After inoculation, the fermentation production medium is incubated for 3 to 50 days, preferably 14 to 30 days, with or without agitation (depending on whether liquid or solid fermentation media are employed). The fermentation is conducted aerobically at temperatures ranging from 20° to 40° C. If used, agitation may be at a rate of 200 to 400 rpm. To obtain optimum results, the temperatures are in the range of 22° to 28° C., most preferably 24° to 26° C. The pH of the nutrient medium suitable for producing the active compounds is in the range of 3.5 to 8.5, most preferably 4.5 to 7.0. After the appropriate period for production of the desired compound, fermentation flasks are harvested and the active compound isolated.
The pH of the aqueous mycelial fermentation is adjusted to between 1 and 9 (preferably between 3 and 5) preferably mixed with a water miscible solvent such as methanol and the mycelia filtered. The active compound may then be isolated from the aqueous filtrate by several methods including:
1. Liquid-liquid extraction of the aqueous filtrate into a water immiscible solvent such as methyl ethyl ketone, ethyl acetate, diethyl ether, or dichloromethane preferably after having adjusted the pH to between 3 and 5.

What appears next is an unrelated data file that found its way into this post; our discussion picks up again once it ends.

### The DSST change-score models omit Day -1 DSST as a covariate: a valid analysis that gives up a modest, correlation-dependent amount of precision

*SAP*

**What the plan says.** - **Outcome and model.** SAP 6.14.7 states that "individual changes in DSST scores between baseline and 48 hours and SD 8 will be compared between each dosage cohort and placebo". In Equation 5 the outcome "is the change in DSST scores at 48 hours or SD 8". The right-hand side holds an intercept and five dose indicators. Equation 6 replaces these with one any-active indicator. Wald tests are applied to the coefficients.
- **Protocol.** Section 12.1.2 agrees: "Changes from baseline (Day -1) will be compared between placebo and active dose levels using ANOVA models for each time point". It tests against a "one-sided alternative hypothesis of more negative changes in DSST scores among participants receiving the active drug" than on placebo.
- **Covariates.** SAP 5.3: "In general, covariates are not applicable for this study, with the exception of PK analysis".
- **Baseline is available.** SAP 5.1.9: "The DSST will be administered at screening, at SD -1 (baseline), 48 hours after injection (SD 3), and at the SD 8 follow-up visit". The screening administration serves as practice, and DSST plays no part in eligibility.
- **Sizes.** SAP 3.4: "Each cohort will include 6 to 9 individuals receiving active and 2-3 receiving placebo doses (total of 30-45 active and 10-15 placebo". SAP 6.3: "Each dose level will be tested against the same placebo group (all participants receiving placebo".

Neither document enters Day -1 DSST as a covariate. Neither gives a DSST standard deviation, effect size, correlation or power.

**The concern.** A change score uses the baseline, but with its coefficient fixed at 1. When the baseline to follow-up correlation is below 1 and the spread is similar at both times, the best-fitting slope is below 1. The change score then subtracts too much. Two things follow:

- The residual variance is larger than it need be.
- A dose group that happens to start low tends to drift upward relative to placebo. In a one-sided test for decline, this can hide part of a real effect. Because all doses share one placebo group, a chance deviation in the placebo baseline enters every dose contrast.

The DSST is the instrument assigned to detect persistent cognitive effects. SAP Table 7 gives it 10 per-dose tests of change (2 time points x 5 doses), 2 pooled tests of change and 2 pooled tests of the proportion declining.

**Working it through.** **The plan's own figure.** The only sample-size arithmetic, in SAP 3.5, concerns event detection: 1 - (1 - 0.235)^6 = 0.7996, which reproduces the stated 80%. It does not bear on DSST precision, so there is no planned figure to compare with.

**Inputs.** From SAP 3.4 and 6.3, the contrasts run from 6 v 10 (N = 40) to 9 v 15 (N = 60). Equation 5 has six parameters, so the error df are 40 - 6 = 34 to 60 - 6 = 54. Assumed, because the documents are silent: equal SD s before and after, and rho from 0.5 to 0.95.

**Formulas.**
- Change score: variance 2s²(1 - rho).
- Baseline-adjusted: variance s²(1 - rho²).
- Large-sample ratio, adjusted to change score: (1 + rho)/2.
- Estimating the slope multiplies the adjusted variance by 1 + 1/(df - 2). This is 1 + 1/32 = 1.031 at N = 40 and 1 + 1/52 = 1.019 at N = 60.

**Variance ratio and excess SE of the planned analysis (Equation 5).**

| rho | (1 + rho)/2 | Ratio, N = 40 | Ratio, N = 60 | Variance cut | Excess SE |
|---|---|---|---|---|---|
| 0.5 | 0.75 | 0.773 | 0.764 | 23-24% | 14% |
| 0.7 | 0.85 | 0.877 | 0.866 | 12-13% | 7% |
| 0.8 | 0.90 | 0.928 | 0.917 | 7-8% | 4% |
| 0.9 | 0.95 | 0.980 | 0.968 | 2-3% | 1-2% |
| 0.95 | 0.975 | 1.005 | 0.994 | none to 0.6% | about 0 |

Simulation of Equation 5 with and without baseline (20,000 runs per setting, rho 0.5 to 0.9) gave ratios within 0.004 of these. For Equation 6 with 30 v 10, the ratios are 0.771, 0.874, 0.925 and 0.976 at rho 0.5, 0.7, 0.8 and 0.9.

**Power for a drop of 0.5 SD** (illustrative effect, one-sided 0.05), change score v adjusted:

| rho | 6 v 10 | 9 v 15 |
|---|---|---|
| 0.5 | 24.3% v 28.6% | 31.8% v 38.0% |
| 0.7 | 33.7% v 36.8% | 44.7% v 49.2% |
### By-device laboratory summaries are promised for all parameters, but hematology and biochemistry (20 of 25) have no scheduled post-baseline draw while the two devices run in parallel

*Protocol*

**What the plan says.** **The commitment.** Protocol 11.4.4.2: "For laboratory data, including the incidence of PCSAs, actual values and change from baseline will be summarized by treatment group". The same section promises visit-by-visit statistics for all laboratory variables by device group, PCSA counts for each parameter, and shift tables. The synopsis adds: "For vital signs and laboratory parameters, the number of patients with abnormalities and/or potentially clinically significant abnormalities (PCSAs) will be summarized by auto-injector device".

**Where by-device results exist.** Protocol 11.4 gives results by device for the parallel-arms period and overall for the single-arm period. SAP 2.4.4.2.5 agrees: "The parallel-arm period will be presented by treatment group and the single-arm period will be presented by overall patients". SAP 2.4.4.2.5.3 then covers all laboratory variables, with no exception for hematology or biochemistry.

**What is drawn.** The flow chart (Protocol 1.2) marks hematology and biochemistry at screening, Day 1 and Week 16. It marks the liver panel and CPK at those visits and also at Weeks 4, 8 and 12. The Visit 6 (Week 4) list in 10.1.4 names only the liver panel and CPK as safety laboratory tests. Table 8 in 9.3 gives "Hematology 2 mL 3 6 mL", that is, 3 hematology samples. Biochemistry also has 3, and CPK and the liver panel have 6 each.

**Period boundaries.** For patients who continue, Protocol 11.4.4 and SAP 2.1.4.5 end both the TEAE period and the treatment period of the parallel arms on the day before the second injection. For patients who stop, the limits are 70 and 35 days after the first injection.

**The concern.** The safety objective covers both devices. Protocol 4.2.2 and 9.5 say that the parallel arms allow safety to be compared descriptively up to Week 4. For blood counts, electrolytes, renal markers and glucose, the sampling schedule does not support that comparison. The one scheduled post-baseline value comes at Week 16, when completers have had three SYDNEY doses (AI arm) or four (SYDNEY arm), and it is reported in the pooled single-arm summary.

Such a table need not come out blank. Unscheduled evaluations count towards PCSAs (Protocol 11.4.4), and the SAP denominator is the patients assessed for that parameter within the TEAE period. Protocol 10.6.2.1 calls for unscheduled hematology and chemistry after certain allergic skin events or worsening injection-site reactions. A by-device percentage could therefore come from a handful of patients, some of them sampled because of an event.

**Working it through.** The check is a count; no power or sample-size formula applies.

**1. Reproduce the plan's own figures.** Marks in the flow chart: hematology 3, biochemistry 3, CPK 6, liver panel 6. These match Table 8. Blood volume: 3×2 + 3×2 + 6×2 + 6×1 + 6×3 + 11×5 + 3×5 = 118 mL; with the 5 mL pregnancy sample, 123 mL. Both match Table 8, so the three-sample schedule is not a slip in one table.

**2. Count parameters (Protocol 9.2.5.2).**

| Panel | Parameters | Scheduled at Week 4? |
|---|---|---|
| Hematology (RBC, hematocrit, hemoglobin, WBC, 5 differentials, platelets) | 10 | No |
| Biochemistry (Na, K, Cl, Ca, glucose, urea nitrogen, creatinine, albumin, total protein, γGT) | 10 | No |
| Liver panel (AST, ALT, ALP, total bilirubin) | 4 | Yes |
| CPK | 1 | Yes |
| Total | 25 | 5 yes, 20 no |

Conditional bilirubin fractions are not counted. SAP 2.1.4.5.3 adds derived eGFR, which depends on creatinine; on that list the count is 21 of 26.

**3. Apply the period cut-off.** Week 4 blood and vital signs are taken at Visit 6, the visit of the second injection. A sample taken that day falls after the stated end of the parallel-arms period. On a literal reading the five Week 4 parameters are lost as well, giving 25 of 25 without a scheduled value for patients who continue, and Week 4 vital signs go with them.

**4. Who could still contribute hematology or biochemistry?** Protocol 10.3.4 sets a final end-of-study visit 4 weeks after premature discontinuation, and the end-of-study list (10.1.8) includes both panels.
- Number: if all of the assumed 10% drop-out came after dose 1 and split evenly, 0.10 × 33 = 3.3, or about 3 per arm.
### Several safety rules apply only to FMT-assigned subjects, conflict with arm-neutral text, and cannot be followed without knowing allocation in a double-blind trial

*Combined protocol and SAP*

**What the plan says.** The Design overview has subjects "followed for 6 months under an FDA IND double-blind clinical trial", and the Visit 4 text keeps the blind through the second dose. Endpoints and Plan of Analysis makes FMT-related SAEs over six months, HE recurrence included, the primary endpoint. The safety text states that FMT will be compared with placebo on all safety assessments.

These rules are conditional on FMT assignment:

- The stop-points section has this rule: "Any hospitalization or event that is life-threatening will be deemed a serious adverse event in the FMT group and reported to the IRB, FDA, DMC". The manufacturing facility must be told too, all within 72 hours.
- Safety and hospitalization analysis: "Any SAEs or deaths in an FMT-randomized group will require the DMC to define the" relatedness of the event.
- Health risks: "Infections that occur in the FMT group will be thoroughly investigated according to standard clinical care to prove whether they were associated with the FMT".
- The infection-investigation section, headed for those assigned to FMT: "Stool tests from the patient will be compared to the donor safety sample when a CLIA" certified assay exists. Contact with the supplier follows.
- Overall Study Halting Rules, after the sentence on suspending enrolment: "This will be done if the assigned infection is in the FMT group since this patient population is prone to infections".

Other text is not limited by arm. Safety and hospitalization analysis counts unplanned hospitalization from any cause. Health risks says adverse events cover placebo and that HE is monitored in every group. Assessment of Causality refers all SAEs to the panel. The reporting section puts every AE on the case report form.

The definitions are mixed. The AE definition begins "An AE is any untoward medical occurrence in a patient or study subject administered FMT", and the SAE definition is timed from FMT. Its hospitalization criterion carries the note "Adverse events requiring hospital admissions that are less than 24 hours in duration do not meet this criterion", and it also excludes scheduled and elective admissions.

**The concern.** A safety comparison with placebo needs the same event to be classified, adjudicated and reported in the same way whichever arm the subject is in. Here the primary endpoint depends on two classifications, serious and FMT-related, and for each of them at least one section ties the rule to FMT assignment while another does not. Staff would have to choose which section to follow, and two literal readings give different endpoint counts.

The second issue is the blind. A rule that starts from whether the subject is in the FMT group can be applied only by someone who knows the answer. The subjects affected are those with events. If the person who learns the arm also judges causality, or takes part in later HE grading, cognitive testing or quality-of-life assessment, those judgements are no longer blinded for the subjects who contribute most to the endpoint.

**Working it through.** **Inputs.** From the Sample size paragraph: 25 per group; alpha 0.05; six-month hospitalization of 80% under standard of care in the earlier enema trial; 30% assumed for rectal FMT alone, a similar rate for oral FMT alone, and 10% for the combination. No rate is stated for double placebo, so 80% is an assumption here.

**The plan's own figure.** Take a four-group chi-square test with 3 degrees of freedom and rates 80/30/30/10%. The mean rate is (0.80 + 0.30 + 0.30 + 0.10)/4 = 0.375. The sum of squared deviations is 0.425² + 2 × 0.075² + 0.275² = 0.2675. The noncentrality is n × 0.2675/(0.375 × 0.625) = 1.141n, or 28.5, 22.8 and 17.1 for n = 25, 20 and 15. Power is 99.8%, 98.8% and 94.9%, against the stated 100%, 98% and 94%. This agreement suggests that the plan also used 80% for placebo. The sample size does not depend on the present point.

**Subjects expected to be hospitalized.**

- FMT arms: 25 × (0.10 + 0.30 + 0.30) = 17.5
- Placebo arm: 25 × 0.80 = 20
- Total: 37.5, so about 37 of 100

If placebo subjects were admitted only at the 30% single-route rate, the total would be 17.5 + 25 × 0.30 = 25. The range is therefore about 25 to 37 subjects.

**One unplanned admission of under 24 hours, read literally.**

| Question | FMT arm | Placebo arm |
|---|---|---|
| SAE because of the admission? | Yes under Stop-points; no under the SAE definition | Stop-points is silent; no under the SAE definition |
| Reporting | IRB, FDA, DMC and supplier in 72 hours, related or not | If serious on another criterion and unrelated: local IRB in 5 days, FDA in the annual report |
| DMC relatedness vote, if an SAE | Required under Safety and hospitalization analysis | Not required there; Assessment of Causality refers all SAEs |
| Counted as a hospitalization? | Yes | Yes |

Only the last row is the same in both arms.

2. Solid-liquid extraction of the aqueous filtrate onto an organic matrix such as SP207 or HP-20 and elution with an organic solvent (aqueous or non aqueous) such as 90/10 methanol/water or 90/10 acetone/water.
3. Adsorption of the active compound from the aqueous filtrate onto an ionic exchange resin such as Dowex 1(Cl-) and elution with a high ionic strength organic/aqueous solvent such as 90/10 methanol/aqueous 30% NH4 Cl. This material could then be desalted by employing either method 1 or 2 above. Each of these three methods may also be used in the further purification of the active compound.
The fraction containing active compound from the above methods could then be dried in vacuo leaving the crude active compound. The crude active compound is then generally subjected to several separation steps such as adsorption and partition chromatography, and precipitation. For each separation step, fractions are collected and combined based on results from an assay and/or HPLC analysis.
The chromatographic separations may be carried out by employing conventional column chromatography with ionic or nonionic adsorbent. When silica gel is the adsorbent, an alcohol/chlorohydrocarbon/organic acid mixture such as methanol/chloroform/acetic acid/ water is useful as an eluant. For reverse phase chromatography, the preferred adsorbent is a C8 or C18 bonded phase silica gel. The preferred eluant for reverse phase chromatography is a mixture of acetonitrile and water buffered at a low pH, such as 0.1% phosphoric acid, or trifluoracetic acid. The active compound can be precipitated out of a non-polar solvent as the quinine salt. The preferred solvent for precipitation is diethyl ether.